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  Ecuadorian aroids
From: desinadora at mail2designer.com (Elizabeth Campbell) on 2008.06.28 at 22:59:24(17997)
Hello group!

Steve over at Exotic Rainforest sent me an email recently saying that I
should share my in-situ photos of the aroids I encounter when out
hiking. I live in Ecuador, in close proximity to some of the cloud
forests where Dr. Croat does his collections. Rather than fill your
inboxes up with dozens of attachments, I've uploaded them to a gallery
for your viewing pleasure. Some of the aroids there, I have been able to
identify (with Steve's and others' kind help) and others remain NOIDS.
Many of the photos are of juvenile forms that spring up from the edges
of road cuts. If any of you recognise them, please let me know and I
will update their labels accordingly!

There are two photos marked "Mystery Anthurium" which Dr. Croat believes
may be new species. If you are interested in seeing more photos of this
particular species, they are at
There are four or five specimens of it growing in the Quito Botanical
Gardens, which is where I took the photos of it. It appears to have been
rescued from the oil pipeline near Mindo, Ecuador; beyond this, garden
staff don't know anything about it. It is a very large, freestanding
plant - the initial photos are of leaves just a hair over 6' in length;
later photos are of younger leaves which were only about 46" - still
fairly impressive.

I hope you enjoy!


From: Steve at ExoticRainforest.com (ExoticRainforest) on 2008.06.29 at 11:59:38(18000)
Thanks Beth! I know many of the Anthurium collectors are going to drool over these. Since your links did not come out highlighted I'm copying them to make it easier to simply click and go right to the page:



If you love Aroids, you are going to want some of these plants. And Julius, I'd bet you saw Beth's really strange Anthurium near the oil fields!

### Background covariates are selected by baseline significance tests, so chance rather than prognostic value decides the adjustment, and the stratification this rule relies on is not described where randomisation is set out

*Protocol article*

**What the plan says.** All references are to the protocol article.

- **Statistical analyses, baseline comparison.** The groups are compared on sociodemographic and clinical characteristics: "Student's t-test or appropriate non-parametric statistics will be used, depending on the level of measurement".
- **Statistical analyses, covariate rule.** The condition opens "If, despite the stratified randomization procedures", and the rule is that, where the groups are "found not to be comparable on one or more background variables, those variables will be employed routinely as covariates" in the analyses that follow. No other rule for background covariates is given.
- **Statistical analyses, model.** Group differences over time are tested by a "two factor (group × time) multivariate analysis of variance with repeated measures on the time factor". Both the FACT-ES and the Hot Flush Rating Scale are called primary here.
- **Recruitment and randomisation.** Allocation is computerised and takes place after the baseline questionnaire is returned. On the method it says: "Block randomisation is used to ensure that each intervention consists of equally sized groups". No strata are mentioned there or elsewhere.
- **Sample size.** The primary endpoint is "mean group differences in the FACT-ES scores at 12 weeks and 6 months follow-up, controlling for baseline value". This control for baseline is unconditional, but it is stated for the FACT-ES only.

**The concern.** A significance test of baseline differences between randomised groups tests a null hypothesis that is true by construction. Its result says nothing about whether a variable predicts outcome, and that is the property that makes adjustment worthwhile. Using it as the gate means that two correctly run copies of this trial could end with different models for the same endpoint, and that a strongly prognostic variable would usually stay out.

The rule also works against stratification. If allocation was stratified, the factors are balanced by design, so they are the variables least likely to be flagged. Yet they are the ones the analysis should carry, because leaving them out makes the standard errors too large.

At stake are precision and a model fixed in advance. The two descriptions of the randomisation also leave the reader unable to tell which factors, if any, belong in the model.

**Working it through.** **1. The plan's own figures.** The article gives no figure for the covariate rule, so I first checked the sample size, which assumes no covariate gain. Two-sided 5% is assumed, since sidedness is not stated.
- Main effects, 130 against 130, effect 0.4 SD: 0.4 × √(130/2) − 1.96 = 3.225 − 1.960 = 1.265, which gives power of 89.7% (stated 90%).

Steve Lucas

From: pugturd at alltel.net (Brian Williams) on 2008.06.29 at 14:46:23(18001)
Elizabeth very impressive photos. I always enjoy seeing the plants in
their native habitat. I did see a Zantedeschia in your photos that
should not be native correct? I have always known them to be African
natives? Very odd!

From: ecuador10 at comcast.net (Betsy Feuerstein) on 2008.06.29 at 15:10:32(18002)
Hate to be a pain, but how does one get photobucket web sites to open. Google does not call them up for me. Help if you can......
From: LLmen at wi.rr.com (Don Martinson) on 2008.06.29 at 20:54:04(18004)
For some reason, at least for me, my e-mail program attached the first word
of the next line ?for? to the link which Beth posted. The correct link
should be:


See if that helps.

Don Martinson

From: Wrig14 at aol.com (Wrig14 at aol.com) on 2008.06.29 at 21:07:26(18005)
Hi, Sorry I don't use photobucket Glad to know youre back. Did you make
the Magrue auction?. Did you have a good trip? Nosy aren,t I Sorry J.

**************Gas prices getting you down? Search AOL Autos for

From: abri1973 at wp.pl (Marek Argent) on 2008.06.29 at 21:54:50(18009)

The closest for me in look is Anthurium ochranthum, but I'm rather sure this is not (?)


From: RAYMOMATTLA at cs.com (RAYMOMATTLA at cs.com) on 2008.06.30 at 02:52:11(18010)
Probably naturalized in Ecuador. I can remember seeing them naturalized
around streams in even very remote areas in Costa Rica, especially at higher

From: sparky4114 at mac.com (Thom Powell) on 2008.06.30 at 12:46:57(18013)

On Jun 29, 2008, at 7:59 AM, ExoticRainforest wrote:

> Thanks Beth! I know many of the Anthurium collectors are going to
> drool over these. Since your links did not come out highlighted I'm
> copying them to make it easier to simply click and go right to the
> page:

From: Tropicals at SolutionsAnalysis.net (Tropicals) on 2008.06.30 at 15:00:25(18015)